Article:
Bournemouth: How Eddie is showing Howe to manage the second-time around

Before their second season in the top-flight had kicked off back in August, Bournemouth’s manager Eddie Howe was being realistic, acknowledging the much-diagnosed ‘second-season syndrome’ that curtails many clubs following impressive debut seasons.

Bournemouth defied expectation by staying up with a cushion of five points last season and Howe was grounded enough to point out how he expected it to be tougher going this time around.

“I think the novelty value will have gone from our players’ perspective” he said, that is a challenge for us that they (should) respond to this season in a positive fashion, not a negative fashion.”

Sitting tenth after 14 games with 18 points on the board already and they can claim that they have started the difficult second term with utmost positivity, daring to look upwards after Sunday’s chaotic 4-3 comeback win over Liverpool.


Touted for England

It seems odd that a club with the tiny 11,464-seater stadium and the well-documented backstory of their rise from the administration-ridden depths of League Two can be in the process of establishing themselves as a top-flight club but here they are, thriving under the guidance of Howe, the club legend who became the youngest manager in the football league when appointed in 2009 and is now being touted as a future England manager.

Member of the FA panel that appointed Gareth Southgate as successor to Sam Allardyce, Howard Wilkinson claimed they considered Howe, suggesting a relative lack of experience would not be a hurdle for the 39-year-old who continues to draw plaudits for his aesthetic style of play.

Having lasted not even two years in the only managerial job he has taken away from Dean Court, at Burnley in 2011/12, Howe would be cautious enough to think twice about making such a move and besides, he would be prioritised with the challenge of the second Premier League season with the homely south coast club he joined as a boy in 1994.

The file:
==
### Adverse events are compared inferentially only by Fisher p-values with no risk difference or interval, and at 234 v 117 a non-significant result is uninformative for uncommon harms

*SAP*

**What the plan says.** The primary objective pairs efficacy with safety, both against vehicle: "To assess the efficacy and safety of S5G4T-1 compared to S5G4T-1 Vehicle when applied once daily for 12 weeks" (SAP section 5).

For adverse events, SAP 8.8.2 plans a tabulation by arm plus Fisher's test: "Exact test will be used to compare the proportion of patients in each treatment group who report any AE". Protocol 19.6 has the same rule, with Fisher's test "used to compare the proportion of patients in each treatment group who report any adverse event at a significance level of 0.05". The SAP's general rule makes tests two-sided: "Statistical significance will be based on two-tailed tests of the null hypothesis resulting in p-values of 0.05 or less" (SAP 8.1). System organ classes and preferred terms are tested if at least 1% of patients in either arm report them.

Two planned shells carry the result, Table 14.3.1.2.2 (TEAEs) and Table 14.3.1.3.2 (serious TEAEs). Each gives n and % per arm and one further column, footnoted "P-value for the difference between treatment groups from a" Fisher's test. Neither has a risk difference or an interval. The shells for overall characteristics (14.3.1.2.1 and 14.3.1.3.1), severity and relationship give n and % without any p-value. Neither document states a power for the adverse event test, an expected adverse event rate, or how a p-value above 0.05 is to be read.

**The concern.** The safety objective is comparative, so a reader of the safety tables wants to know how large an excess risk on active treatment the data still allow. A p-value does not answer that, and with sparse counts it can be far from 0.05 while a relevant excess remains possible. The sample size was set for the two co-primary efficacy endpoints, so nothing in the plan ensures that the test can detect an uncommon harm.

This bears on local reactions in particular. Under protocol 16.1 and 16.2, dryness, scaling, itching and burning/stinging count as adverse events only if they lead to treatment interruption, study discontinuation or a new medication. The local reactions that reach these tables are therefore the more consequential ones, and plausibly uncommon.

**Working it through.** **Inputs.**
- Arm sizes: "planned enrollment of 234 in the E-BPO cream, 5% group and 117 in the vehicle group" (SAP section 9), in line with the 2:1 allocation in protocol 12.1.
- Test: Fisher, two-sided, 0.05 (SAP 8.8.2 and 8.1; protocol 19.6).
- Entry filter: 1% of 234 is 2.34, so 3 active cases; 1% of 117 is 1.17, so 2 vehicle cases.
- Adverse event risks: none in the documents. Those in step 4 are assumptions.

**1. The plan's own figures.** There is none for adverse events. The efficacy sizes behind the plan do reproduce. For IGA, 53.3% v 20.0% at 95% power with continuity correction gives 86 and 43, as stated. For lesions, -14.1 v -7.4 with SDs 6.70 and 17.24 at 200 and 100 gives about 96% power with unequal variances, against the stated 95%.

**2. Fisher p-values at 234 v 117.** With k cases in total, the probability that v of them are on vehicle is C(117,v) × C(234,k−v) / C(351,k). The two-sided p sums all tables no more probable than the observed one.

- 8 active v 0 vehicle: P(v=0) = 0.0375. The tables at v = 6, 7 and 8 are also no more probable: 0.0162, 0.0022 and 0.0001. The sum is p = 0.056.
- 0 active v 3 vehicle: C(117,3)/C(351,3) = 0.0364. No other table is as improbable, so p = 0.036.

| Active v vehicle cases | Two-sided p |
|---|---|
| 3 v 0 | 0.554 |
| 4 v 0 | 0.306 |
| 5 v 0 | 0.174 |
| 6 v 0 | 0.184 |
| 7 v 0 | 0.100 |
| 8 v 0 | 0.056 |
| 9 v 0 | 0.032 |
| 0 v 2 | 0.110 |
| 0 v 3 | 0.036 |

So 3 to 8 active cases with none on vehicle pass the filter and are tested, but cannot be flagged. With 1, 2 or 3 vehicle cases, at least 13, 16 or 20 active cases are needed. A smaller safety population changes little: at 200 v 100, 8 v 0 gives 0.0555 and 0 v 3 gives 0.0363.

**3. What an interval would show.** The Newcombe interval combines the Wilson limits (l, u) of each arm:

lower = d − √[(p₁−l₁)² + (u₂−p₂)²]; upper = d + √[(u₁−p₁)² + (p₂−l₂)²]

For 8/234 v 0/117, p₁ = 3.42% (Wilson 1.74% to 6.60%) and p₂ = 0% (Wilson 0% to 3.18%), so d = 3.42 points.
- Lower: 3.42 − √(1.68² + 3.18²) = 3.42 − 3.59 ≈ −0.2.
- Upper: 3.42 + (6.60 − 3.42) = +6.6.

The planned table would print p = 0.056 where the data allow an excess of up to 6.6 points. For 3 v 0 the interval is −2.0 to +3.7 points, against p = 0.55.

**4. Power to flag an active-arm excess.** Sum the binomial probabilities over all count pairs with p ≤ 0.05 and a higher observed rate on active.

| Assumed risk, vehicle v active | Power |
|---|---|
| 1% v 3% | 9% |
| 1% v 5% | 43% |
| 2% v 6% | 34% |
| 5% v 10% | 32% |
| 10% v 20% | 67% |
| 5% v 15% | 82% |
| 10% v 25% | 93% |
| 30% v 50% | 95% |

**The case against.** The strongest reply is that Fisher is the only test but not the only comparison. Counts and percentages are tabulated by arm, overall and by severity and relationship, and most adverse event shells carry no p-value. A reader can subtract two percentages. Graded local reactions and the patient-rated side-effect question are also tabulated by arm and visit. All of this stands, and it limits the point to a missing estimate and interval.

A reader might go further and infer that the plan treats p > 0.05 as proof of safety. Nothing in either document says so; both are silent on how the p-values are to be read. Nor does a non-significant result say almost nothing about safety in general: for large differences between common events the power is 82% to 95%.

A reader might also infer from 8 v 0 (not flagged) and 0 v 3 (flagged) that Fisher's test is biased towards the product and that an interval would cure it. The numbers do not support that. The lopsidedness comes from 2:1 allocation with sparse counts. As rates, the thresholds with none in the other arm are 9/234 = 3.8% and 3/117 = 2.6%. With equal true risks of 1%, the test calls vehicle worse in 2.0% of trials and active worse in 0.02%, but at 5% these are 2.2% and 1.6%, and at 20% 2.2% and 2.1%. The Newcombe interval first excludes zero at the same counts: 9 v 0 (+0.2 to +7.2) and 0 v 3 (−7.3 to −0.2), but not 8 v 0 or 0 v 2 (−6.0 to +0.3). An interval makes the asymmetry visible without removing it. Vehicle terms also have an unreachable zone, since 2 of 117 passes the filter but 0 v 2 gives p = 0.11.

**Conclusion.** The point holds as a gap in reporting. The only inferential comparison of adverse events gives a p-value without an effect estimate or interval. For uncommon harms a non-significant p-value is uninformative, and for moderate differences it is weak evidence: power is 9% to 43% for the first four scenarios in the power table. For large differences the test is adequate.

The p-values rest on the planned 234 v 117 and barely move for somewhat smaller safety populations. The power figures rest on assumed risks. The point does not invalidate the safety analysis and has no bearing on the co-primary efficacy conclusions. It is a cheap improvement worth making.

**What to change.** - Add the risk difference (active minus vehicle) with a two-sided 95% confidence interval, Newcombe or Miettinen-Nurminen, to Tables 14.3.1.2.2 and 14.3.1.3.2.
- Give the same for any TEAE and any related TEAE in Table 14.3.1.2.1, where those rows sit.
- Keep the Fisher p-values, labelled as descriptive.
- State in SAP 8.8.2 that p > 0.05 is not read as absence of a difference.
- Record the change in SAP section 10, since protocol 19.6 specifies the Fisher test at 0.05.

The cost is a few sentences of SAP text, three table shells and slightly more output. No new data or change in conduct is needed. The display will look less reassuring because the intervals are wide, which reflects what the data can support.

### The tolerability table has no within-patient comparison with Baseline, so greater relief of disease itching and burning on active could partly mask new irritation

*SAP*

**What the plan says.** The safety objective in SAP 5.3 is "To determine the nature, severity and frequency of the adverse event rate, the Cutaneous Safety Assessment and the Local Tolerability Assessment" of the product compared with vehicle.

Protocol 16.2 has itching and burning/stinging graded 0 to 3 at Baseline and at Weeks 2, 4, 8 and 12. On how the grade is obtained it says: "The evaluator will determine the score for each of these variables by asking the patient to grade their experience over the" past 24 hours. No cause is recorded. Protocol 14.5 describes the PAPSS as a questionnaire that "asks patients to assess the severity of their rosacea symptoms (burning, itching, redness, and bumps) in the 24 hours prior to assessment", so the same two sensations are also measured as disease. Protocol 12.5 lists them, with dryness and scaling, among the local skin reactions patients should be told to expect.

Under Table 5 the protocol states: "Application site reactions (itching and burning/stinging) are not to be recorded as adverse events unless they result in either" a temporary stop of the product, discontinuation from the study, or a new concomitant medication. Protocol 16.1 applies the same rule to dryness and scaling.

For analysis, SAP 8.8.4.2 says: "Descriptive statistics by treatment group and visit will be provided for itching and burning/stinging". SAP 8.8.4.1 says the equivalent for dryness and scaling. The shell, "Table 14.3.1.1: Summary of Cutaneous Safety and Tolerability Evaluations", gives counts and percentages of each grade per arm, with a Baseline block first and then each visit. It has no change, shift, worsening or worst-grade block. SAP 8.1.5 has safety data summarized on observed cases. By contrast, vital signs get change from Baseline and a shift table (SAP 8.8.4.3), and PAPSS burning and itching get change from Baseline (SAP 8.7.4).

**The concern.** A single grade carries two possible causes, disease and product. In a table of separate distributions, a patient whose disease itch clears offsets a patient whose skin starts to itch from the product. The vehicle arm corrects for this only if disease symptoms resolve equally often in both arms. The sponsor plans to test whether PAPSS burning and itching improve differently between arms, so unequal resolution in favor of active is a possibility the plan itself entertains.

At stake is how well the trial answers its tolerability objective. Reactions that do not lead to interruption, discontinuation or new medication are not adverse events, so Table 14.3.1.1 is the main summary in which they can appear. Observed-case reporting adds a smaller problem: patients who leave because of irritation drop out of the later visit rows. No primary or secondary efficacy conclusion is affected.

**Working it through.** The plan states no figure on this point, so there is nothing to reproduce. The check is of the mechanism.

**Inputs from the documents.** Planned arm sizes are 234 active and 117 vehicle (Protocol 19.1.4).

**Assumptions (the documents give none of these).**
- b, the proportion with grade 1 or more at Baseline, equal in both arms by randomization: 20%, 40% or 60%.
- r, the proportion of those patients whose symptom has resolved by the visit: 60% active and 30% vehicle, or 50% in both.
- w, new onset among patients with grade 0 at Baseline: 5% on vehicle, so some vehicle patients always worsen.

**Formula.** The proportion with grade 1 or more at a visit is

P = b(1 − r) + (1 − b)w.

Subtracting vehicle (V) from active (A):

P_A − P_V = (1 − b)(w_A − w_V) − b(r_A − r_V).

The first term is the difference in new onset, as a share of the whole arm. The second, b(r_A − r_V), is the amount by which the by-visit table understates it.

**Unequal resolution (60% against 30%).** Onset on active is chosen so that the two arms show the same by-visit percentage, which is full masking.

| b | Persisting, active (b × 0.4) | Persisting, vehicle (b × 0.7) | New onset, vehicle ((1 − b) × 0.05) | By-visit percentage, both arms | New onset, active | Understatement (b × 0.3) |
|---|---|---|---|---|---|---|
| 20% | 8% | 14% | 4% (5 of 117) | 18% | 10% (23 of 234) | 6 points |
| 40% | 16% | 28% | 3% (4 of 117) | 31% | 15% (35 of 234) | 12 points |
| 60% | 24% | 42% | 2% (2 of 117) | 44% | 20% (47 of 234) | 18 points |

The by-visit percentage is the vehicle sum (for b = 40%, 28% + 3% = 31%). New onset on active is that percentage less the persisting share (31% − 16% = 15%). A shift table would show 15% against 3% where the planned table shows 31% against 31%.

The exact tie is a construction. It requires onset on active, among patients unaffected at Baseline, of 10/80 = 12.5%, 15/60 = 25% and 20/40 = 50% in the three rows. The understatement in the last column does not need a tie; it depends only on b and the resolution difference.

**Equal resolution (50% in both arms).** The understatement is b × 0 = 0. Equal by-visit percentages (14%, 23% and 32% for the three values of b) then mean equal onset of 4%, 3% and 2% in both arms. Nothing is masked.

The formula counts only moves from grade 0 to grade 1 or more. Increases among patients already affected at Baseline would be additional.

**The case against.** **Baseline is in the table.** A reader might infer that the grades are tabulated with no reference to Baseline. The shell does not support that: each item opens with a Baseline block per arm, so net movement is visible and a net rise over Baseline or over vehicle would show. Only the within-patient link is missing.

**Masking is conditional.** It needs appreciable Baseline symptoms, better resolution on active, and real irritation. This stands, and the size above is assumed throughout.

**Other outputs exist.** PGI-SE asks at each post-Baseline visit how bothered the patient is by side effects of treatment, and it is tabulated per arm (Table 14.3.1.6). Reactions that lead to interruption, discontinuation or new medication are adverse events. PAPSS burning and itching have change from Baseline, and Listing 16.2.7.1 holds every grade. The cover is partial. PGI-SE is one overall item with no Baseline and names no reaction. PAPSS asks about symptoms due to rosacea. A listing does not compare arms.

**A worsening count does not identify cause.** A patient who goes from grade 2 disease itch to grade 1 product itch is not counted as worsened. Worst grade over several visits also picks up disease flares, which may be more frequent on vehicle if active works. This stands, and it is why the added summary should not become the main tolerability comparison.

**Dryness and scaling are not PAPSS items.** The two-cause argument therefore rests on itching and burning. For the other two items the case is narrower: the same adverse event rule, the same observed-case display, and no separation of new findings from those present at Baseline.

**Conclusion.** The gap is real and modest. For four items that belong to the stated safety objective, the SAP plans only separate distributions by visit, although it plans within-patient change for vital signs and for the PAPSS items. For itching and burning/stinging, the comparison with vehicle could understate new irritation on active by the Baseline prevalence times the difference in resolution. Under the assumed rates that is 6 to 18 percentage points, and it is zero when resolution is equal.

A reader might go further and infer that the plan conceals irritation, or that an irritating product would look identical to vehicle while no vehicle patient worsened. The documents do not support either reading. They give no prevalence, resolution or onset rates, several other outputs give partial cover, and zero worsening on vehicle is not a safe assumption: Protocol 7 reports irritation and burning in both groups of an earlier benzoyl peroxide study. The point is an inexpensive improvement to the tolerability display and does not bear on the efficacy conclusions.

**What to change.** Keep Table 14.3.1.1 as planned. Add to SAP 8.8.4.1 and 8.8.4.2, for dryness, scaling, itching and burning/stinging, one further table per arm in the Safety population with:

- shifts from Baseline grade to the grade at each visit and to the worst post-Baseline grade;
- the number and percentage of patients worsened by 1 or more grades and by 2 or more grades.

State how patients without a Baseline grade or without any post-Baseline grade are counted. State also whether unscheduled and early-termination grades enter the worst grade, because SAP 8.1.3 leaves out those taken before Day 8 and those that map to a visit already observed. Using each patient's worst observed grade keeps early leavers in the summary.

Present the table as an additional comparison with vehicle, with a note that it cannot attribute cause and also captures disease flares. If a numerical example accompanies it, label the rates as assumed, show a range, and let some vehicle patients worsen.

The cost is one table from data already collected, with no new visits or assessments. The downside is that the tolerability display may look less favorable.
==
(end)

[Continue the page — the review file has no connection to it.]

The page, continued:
Bright second-season start

If the dreaded second-season was an issue there is no hint that it is troubling the Cherries who, until Sunday’s breath-taking comeback stunned Jurgen Klopp, were going about their business in a typically understated manner.

Howe will be relieved, given his side only won five times at Dean Court last term, their home form has formed the basis of their bright early season form.

Bournemouth have taken 13 points in the quaint surroundings of Dean Court this time around and the opening day defeat to Manchester United plus the extremely unfortunate loss to Sunderland have been their only blips.

Disappointing defeats to West Ham and Middlesbrough have come on their travels but it was a measure of the resilience Howe has built into his team that the 4-0 thrashing at the hands of Manchester City at the Etihad gave birth to a four-game unbeaten spell, a run that included the 6-1 drubbing of Hull City.

With Jordan Ibe, Junior Stanislas, Callum Wilson, Joshua King and Benik Afobe at his disposal, Howe’s team boasts a powerful attacking punch as the way they tore through Hull indicated, but 1-0 wins over Stoke, Everton and West Brom, as well as the 0-0 draw with Spurs in the fixture they lost 1-5 last season, have shown they can also now they can turn to solid pragmatism to grind out results when required.


Extraordinary self-belief and intrepid signings